Motorola DROID 4: An Office In Your Pocket? - InformationWeek
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2/14/2012
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Motorola DROID 4: An Office In Your Pocket?

Motorola's new Droid 4 is big and doesn't ship with Android 4.0, but it does fit both 4G LTE and some office tools in your pocket.



With the Droid 4--offered in the U.S. via Verizon on its 4G LTE network--Motorola wants you to take your work with you. The phone's hardware is certainly beefy enough to make that happen, but the software side is still a mixed bag, and the way you take your particular work with you might not be a fit for a phone.

Let's start with the hardware: the phone has a dual-core 1.2-GHz processor, a 4-inch 940-pixel-by-540-pixel screen, an 8MP 1080p camera (and a second, forward-facing 1.3MP camera), 16 GB of internal storage, support for microSD cards with up to 32 GB, a 1785 mAH battery, 802.11 b/g/n Wi-Fi, CDMA 800/1900 and LTE band 13 radios, HDMI, Bluetooth, autonomous GPS, and separately-sold docking hardware. The illuminated slide-out QWERTY keyboard makes the phone a bit chunkier than I'd like, but typing with the Droid 4 is a lot less painful than poking the screen would be. And admins will be happy to know that data on the device can be encrypted.

Now the bad news: the Droid 4 comes only with Android 2.3.5. It's set to be upgraded to Android 4.0 (a.k.a. Ice Cream Sandwich) later, but Motorola has not officially announced a date. In fairness to Motorola, the release of ICS was not all that long ago and devices running it are not common yet. It might not have been possible to ship the phone on time with adequate testing and customization.

Another issue that might stop people cold is the non-removable battery--it's for the sake of keeping the phone that much thinner--although you can simulate a battery pull by holding down the power and volume down buttons for 10 seconds. Hey, it's good enough for iPhone users.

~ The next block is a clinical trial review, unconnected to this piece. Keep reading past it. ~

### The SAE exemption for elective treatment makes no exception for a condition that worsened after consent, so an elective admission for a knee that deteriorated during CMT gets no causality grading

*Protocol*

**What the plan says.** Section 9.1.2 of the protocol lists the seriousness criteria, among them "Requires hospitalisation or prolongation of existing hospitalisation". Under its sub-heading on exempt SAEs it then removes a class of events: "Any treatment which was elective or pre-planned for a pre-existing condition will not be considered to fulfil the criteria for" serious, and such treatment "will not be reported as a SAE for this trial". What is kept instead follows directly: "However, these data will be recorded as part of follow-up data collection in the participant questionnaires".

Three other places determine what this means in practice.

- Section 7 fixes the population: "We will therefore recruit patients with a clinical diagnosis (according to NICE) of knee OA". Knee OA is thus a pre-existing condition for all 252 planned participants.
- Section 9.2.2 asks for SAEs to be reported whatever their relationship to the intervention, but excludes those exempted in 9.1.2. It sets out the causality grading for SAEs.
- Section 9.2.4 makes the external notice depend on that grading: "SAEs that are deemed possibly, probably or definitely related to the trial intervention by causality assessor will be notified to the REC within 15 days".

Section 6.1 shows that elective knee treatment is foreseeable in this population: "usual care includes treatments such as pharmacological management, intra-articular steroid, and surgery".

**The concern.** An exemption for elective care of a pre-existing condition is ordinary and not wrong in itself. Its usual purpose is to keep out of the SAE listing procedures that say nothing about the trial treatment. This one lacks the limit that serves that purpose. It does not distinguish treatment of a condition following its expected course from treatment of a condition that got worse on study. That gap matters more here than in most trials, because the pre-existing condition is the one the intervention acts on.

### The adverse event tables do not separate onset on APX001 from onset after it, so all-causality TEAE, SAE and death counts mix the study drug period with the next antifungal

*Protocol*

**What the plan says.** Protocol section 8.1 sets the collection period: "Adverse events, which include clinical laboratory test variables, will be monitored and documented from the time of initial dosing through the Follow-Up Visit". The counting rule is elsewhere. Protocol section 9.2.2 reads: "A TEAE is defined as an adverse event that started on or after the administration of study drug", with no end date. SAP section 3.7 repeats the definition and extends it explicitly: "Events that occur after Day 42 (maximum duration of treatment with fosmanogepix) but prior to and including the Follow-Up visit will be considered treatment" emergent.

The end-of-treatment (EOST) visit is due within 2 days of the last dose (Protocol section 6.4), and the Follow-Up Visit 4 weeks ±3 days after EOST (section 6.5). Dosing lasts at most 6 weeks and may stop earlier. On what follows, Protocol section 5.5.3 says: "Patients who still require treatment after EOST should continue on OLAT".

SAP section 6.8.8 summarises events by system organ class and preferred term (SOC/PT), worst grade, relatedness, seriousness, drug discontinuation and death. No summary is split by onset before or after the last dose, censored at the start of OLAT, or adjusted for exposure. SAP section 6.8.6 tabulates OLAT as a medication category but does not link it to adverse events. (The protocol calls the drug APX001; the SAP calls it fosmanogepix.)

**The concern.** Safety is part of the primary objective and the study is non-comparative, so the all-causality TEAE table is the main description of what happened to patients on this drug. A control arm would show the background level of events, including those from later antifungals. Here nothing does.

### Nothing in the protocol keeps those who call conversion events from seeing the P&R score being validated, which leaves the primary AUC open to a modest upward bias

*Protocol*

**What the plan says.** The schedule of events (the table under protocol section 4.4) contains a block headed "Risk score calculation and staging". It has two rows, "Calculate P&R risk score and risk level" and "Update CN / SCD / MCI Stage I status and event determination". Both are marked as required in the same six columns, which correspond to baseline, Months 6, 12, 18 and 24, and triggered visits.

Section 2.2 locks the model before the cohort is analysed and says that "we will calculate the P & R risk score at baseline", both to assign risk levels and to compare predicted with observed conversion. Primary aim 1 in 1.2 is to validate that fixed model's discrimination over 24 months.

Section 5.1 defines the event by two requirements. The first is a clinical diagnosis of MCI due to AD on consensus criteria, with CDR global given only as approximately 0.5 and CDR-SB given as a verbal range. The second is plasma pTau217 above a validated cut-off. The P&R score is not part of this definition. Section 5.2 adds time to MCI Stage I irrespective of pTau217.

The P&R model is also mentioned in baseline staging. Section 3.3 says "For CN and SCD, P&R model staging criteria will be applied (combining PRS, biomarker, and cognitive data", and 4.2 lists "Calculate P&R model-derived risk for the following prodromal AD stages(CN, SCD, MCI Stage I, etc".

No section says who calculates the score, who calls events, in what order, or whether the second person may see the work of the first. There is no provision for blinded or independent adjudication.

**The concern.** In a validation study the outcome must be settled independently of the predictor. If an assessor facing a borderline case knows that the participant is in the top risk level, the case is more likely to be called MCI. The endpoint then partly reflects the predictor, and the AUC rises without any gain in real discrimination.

Verizon's 4G LTE network has been pushed hard at heavy data users--those who want to stream video, do heavy Web browsing, and so on. From what I've seen, they ought to be happy. The 4G LTE signal in my area wasn't very strong, but even with only two bars I got a sustained 4.5-megabit download and 1.02-megabit upload speed. Everything from YouTube to NetFlix played back with minimal lag; for the most part I felt like I was still using my house's Wi-Fi connection. The phone's hardly immune to the power consumption issues inherent to 4G, but Motorola has found a few ways to offset those problems (more about that later).

One of the major selling points for the Droid 4 is its "anywhere office" connectivity (Motorola's catchphrase, not ours). The Motocast and Motoprint features let you access your files from your home computer or print documents, respectively, over Wi-Fi. Both require PC clients, with the Motocast client sporting one perplexing bug. By default, that client shares certain folders within your own user directory (Music, Videos, files on the desktop, etc.) But if you try to share out folders that are in the root directory of a drive, the program's interface becomes garbled and unusable; you have to share out a folder that's at least one level down from the root before it works. The Motoprint host had to open multiple firewall ports to work, but at least in the end I was able to get that to work with relatively little pain.